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Scott Maddox: What happened to Salisbury schools?


Scott Maddox

Community should step up, demand better

Education is the backbone of a community; the level of success a school system attains directly affects the quality of life in a community.

As a community, we flood city council meetings complaining of crime. We write passionate letters about things we believe to be unjust. We will turn the rezoning of property into a knock-down, drag out affair. But rarely — if ever — do we display this same passion towards the education of our future leaders.

The recent state report card gave schools within the city of Salisbury horrendous scores. I have heard the argument that, if the scores were just looked at this way, we would look a lot better. Unfortunately that’s not how it works.

These are the numbers people use when trying to decide if they should live here.

The “report card” shows we are not making meaningful progress, especially in light of the millions we have spent on technology with the promise of improvement.

Rowan-Salisbury schools as a group were down in 51 percent of measured categories, and up in 44 percent, according to the report. Salisbury High went down in 85 percent of measurable categories.

In the same report, blacks in the system faired far worse, with only 12.5 percent meeting college-and-career-ready proficiency in all EOC subjects, compared to 16.1 percent in the previous year.

Grade-level proficiency in all EOC subjects for black students slipped from 25.2 percent to 20.6 percent. Yet as a system, we are graduating 86.5 percent of our students. Are these students ready?

A little more than five years ago, Salisbury High was a source of pride for the community. The school’s success was envied by many and was one of the things Salisbury could hang its hat on. US News and World Report included Salisbury High as one of the top thousand high schools in the country.

A drop was expected with the retirement of Principal Windsor Eagle, but not to this level.

Salisbury High is now statistically the worst high school in Rowan County, with the same student body make-up it has had for decades. How did that happen? Why have we accepted it? I don’t know what the answer is, but we need to help it improve.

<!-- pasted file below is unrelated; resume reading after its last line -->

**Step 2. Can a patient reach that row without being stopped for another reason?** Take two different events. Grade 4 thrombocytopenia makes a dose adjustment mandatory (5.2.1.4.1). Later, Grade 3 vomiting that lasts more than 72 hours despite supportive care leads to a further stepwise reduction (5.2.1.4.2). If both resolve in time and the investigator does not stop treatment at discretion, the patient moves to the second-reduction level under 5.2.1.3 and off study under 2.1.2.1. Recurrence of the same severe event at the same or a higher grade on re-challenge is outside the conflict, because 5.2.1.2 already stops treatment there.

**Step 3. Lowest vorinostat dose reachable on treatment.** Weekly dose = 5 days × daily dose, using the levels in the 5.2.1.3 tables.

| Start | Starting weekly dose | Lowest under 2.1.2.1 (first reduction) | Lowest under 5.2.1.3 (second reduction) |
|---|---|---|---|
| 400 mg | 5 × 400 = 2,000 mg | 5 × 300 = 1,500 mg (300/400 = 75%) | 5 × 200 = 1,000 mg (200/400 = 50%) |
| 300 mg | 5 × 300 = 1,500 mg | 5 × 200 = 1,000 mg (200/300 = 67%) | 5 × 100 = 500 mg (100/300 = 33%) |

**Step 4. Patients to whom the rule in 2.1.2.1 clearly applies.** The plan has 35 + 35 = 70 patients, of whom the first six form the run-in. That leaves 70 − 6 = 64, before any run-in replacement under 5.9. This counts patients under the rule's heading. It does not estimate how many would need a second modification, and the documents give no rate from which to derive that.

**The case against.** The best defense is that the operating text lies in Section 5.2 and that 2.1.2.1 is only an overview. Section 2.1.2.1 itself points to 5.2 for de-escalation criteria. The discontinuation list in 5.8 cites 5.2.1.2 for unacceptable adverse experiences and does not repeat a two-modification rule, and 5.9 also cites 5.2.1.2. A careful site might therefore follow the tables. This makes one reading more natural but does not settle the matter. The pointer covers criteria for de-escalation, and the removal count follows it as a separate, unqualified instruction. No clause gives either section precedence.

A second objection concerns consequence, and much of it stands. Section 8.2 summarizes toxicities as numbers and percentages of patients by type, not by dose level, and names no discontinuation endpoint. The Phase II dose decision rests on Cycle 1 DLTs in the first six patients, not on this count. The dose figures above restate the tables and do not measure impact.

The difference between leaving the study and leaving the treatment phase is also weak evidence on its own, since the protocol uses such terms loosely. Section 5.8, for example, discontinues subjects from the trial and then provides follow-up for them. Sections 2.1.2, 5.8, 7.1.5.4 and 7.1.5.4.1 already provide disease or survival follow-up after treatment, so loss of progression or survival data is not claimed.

Knox Middle, Overton and Isenberg Elementary have struggled for years with test scores. We, as a community, rationalized that eventually things would even out in high school. Unfortunately that rationale is no longer in play.

Those of us who have sat by and allowed our schools to get this way without taking action are as much to blame as anyone. We are sitting idly by as thousands of our children are systematically being sent into the world without adequate preparation.

Poor education puts our children on a path of low self-esteem, little hope, and a limited future. Mix those all together and you get poverty, crime and a community in trouble.

We need to set expectations for the people we put in charge of our children’s — and ultimately our — future. From elected officials, to administrators to the teachers, all should be held accountable. How can we do that?

First, we can demand that people who have an “all-in” interest in our community be placed in positions of leadership. Driving in everyday from outside the county isn’t “all-in.”

“All-In” means from the administrators down, you are entrenched in the community; you see the students and parents when you go to the grocery store, church on Sunday, and socially. When you have to see the people your actions affect on a daily basis, I believe it raises the bar for you as an educator.

We should expect leaders to surround themselves with people who tell them what they need to hear, not what they want to hear. Leaders who are willing to make changes based on performance, not how obedient and loyal a person might be. Leaders need to make the hard decisions even if they aren’t always the popular ones.

As a community we have to put the “what’s best for me” mentality aside, start using the “us” mentality and do what’s best for the system, even if it means closing a school or changing districts.

We need to support the system by being active in our schools; you don’t have to have children in school to be active. There are many PTAs in the county that could use you as a member. Take the time to tutor a child, read a book to a class, and go to the events schools hold. It all makes a difference.

We can no longer accept celebrating mediocrity; we have to hold the celebration for real success. That celebration can be a few years away but it will not happen unless we as a community tackle education with the same passion we put into other issues. The time is now to make things happen; our children deserve it.

Scott Maddox of Salisbury is a retired educator.



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